US 4408187 A
A cueing device for use in providing a visual cueing signal to a performer, including a plurality of visual indicators arranged adjacent each other for providing a visual cueing signal in accordance with the actuation of individual ones of the plurality of visual indicators. The individual ones of the visual indicators are individually controlled and with the visual indicators controlled by sequential actuation to provide sequential visual signals serving as a visual cueing signal to a performer. The entire cueing cycle is initiated by an input signal.
1. A cueing device for use in providing a visual cueing signal to a performer, including
a plurality of visual indicators arranged adjacent each other for providing a visual cueing signal in accordance with a fixed program producing a sequential actuation of individual ones of the plurality of visual indicators to form a single cueing cycle spanning a predetermined period of time,
a plurality of first means individually coupled to individual ones of the visual indicators for individually controlling the actuation of the individual ones of the plurality of visual indicators,
second means coupled to the plurality of first means for controlling the individual ones of the first means in accordance with the fixed program to sequentially actuate the individual ones of plurality of visual indicators to produce sequential visual signals through the single cueing cycle spanning the predetermined period of time to serve as the visual cueing signal to a performer,
the second means controlling the individual ones of the first means in groups to produce sequential group visual signals and wherein the sequential group visual signals include alternate illumination and blinking off of groups of the visual indicators and wherein the alternate illumination and blinking off of groups of the visual indicators provides a progressive reduction of the number of visual indicators in the groups, and
third means coupled to the second means for initiating the single cueing cycle spanning the predetermined period of time by initiating the operation of the second means.
2. The cueing device of claim 1 wherein the plurality of visual indicators are light sources and additionally including a lens mounted in front of each light source to focus the light from the light source.
3. The cueing device of claim 2 wherein each lens is of a red color.
4. The cueing device of claim 1 wherein
the plurality of visual indicators are light sources and wherein the light sources are hooded to shield the light sources from ambient light.
5. The cueing device of claim 1 wherein
there are five visual indicators and with the second means providing a cueing sequence by initially controlling the activating of all five of the visual indicators and then progressively reducing one visual indicator each time the visual indicators are blinked off and then illuminated until none of the visual indicators is illuminated.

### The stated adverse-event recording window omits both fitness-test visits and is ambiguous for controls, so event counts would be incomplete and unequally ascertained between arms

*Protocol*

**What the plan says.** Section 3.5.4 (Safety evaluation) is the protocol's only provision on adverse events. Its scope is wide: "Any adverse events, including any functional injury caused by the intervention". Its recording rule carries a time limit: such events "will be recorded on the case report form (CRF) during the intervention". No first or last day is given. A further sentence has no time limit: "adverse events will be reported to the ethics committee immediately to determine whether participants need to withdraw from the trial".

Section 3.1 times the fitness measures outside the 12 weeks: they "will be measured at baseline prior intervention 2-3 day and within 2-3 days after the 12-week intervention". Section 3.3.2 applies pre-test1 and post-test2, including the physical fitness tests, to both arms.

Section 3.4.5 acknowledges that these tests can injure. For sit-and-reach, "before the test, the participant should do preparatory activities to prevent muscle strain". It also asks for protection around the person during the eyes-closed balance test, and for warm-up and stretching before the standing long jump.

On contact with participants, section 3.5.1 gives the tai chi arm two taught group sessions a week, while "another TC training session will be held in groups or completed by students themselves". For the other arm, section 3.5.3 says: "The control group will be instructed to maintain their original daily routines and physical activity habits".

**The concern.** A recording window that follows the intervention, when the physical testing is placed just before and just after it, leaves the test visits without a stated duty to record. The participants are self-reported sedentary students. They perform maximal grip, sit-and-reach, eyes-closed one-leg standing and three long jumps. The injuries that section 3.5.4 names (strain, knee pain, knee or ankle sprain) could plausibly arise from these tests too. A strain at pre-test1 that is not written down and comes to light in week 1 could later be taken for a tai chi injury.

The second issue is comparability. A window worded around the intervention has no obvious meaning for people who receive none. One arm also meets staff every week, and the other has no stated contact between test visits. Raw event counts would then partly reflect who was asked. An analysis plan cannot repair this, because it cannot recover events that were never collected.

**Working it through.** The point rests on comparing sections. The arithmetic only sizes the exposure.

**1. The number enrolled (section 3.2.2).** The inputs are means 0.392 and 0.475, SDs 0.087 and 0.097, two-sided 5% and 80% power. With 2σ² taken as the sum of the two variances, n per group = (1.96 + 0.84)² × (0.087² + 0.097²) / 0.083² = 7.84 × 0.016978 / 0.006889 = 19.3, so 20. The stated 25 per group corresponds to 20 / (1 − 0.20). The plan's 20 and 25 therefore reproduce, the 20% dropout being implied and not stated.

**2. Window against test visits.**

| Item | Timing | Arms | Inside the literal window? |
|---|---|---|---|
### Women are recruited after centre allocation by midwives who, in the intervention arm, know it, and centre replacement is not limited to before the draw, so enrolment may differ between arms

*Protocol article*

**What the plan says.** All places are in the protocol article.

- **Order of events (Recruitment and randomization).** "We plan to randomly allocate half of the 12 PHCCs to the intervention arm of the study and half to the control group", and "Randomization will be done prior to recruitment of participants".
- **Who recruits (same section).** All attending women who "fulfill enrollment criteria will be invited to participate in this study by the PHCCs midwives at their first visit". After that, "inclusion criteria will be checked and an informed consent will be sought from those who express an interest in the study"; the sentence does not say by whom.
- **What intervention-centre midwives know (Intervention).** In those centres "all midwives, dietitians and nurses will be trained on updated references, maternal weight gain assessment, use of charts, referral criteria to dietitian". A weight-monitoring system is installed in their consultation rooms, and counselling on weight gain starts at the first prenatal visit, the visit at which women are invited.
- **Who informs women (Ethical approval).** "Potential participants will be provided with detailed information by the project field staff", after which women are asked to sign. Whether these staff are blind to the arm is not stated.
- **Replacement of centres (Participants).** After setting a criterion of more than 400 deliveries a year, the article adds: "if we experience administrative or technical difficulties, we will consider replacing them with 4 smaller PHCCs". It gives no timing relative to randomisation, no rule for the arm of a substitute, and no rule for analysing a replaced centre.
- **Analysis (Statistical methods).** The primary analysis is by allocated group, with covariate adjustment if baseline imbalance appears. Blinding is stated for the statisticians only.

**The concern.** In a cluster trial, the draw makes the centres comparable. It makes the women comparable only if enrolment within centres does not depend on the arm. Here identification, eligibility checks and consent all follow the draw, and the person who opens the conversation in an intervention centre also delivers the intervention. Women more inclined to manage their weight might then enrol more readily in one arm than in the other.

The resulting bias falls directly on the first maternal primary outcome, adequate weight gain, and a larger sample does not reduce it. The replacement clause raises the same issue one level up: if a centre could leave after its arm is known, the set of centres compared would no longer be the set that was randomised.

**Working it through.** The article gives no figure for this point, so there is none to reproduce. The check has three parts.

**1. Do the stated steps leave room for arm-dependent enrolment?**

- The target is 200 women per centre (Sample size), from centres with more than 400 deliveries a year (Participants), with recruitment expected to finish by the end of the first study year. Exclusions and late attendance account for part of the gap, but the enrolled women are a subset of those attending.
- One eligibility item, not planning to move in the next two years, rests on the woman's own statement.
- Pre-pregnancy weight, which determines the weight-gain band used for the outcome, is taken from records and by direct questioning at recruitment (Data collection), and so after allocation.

6. The cueing device of claim 5 wherein
the time period for the cueing sequence is approximately five (5) seconds.
7. The cueing device of claim 1 wherein
the second means includes a shift register and a clock producing clock signals coupled to the shift register and with the shift register producing progressive individual signals to control the individual ones of the first means and with the progressive individual signals in accordance with clock signals.
8. The cueing device of claim 1 wherein
the third means includes a remote actuator for initiating the operation of the second means.
9. A method of providing a visual cueing signal from a plurality of visual indicators arranged adjacent each other, including the following steps:
producing a visual indication from all of the visual indicators,
blinking off all of the visual indicators and then producing a visual indication from one less than all of the visual indicators, and
alternately blinking off and producing a visual indication from a number of the visual indicators and with the number progressively reduced by one with each alternation until the number reaches zero.
10. The method of claim 9 for use with a plurality
of five (5) visual indicators and with each alternation having a time period of approximately one (1) second for producing a total time period of approximately five (5) seconds.
The present invention is directed to an apparatus and method for use in providing a visual cueing signal for use in cueing a performer for smooth entrances and exits during a performance. In particular, the apparatus and method of the present invention may be used for cueing the performer either during a live performance or during the taping or filming of a performance.
With a particular embodiment of the apparatus and method of the present invention, a plurality of visual indicators are mounted adjacent to each other and in close proximity to a camera which is to record the performance. Specifically, five (5) such visual indicators, which may be incandescent lamps, are mounted along a straight line. Initially, all of the lights are illuminated, then all of the lights blink off and four (4) of the lights are then illuminated. The four (4) lights then blink off and three (3) of the lights are illuminated. The procedure continues by progressively reducing the number of illuminated lamps, until all of the lights are extinguished. Each alternation of illuminating a group of lights and then blinking the lights off take approximately one (1) second so that the five (5) light sequence provides an approximate five second cue signal to the performer. The cueing signal may be used to cue the entrance or exit of the performance before the camera.